Toronto's Royal Ontario Museum will unveil the famed Dead Sea Scrolls, considered one of the most significant archeological finds of the 20th century, to the public Saturday.
In the late 1940s, Bedouin goat-herders discovered the first of the scrolls in caves on the northwestern shore of the Dead Sea, between Israel and Jordan.
Years of excavation eventually turned up more than 100,000 fragments of ancient religious parchment and papyrus manuscripts. Painstakingly reassembled into more than 900 separate documents, the scrolls are considered the earliest recordings of hymns, prayers and religious writing that shed light on Judaism, Christianity and Islam.
"This was the time when both Judaism and Christianity were formalizing as we know them today," Pnina Shor, head of treatment and conservation of artifacts for the Israel Antiquities Authority, told CBC News. "As such, these are the earliest copies of the Bible."
Along with the jigsaw puzzle-like manuscripts, the ROM exhibit includes more than 200 artifacts that were found with the scrolls, such as ancient jars, cooking pots, roof tiles and bone carvings.
The museum will also host a lecture series featuring international scholars and speakers discussing the scrolls and their importance today.
Protest from Palestinian Authority
The show will go on despite the objections of Palestinian officials, who earlier this spring appealed to Prime Minister Stephen Harper and ROM executives not to display the scrolls. The exhibit is a joint project by the Israel Antiquities Authority and the ROM.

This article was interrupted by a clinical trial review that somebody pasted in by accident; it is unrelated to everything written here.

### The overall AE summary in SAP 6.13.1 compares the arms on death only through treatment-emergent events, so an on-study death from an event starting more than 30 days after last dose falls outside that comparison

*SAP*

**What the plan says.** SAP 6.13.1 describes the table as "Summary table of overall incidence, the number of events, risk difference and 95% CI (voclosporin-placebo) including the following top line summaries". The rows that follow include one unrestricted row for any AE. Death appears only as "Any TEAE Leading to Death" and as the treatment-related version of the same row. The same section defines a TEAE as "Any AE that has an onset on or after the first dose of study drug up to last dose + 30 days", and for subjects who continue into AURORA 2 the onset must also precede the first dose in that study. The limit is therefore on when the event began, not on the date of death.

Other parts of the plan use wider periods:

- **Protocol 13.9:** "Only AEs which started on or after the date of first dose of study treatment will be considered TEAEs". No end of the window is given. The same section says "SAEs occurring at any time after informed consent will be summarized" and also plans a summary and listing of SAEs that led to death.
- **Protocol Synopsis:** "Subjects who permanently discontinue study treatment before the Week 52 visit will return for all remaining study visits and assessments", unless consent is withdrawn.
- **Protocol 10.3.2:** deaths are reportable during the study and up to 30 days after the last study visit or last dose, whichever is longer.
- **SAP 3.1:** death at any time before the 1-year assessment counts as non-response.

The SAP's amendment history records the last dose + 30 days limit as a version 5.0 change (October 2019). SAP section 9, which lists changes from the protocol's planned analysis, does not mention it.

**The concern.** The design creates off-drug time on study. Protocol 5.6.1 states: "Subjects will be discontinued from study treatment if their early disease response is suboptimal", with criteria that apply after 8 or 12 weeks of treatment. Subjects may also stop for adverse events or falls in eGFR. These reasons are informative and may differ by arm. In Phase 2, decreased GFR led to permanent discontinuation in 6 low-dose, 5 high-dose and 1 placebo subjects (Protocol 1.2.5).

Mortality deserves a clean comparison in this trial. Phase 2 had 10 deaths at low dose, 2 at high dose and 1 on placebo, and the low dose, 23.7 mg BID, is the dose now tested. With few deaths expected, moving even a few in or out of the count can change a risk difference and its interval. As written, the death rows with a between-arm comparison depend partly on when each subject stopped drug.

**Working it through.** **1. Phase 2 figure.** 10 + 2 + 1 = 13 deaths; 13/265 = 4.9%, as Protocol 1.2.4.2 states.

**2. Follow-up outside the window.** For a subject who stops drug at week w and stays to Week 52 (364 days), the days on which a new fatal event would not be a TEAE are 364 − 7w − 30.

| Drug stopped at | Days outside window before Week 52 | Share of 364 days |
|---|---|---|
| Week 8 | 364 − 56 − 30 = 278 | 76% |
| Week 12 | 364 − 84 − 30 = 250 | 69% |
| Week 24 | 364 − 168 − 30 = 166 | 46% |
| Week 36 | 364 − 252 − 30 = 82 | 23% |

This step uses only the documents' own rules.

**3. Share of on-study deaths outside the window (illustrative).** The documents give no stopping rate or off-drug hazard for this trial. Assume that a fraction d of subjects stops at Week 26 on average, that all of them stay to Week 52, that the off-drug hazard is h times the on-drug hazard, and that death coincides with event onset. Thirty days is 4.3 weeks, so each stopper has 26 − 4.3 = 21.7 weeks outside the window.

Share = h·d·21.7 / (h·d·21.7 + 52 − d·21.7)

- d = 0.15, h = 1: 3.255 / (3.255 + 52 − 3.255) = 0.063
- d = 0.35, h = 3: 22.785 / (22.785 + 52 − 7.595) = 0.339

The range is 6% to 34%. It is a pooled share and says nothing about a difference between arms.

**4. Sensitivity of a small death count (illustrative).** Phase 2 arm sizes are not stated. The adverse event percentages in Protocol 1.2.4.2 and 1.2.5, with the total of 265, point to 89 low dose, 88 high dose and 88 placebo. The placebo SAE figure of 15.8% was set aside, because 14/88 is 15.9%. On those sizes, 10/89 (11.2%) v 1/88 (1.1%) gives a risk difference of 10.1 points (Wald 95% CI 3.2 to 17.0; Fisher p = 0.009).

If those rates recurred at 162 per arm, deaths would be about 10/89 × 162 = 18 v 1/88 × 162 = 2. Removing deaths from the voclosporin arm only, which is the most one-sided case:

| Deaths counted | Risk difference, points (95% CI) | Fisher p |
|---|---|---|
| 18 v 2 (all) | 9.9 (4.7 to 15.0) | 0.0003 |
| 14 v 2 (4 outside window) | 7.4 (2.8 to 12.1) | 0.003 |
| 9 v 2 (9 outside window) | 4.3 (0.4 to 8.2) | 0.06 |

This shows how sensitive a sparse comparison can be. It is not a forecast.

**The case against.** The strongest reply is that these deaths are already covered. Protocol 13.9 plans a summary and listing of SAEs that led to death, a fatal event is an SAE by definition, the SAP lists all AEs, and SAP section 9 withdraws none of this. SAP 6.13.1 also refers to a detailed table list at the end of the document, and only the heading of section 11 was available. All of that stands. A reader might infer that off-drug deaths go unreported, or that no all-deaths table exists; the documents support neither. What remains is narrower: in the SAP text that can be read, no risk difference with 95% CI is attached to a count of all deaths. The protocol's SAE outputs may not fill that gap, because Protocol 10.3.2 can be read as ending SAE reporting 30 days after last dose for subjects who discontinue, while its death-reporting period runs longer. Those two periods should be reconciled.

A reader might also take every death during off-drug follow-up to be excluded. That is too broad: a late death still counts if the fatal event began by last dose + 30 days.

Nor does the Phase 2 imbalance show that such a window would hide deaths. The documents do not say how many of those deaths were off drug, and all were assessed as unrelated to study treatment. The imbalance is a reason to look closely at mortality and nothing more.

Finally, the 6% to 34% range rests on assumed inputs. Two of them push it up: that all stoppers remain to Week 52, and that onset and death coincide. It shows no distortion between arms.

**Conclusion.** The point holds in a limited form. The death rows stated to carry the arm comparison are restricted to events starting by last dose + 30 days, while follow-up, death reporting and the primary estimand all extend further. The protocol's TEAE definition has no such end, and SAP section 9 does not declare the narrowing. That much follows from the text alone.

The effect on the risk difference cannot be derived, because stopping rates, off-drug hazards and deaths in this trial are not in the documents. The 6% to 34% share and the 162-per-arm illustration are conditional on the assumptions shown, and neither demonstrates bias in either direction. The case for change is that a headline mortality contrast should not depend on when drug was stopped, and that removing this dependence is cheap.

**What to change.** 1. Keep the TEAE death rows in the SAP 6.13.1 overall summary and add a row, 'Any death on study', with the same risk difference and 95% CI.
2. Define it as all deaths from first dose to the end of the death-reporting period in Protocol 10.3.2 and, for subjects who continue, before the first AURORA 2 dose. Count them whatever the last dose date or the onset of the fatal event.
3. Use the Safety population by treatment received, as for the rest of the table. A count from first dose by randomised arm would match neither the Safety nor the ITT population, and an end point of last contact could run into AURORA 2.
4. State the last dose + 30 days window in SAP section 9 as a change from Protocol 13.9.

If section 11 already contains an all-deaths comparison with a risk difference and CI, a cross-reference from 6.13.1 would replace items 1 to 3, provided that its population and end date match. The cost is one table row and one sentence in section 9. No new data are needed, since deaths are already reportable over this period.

The Palestinian Authority accuses Israel of having illegally obtained the scrolls from the Jordanian-owned Rockefeller Museum in Jerusalem in 1967.
"We would like that the Canadian people and the Canadian government officials …understand the Palestinian point of view: that such an exhibition, in this way, will have an adverse consequence on … Palestinian cultural rights," Ahmed Taha, Palestinian deputy minister of tourism, said from Ramallah.
The museum feels the scrolls are legally held and both the federal and provincial government have expressed their support of the exhibition.
"My hope is that people of all ages, faiths and backgrounds will come together to marvel at the scrolls and take this as an opportunity to discuss its meaning," Ontario Premier Dalton McGuinty said on Wednesday.
Dead Sea Scrolls: Words that Changed the World opens to the public on Saturday and runs through Jan. 3, 2010.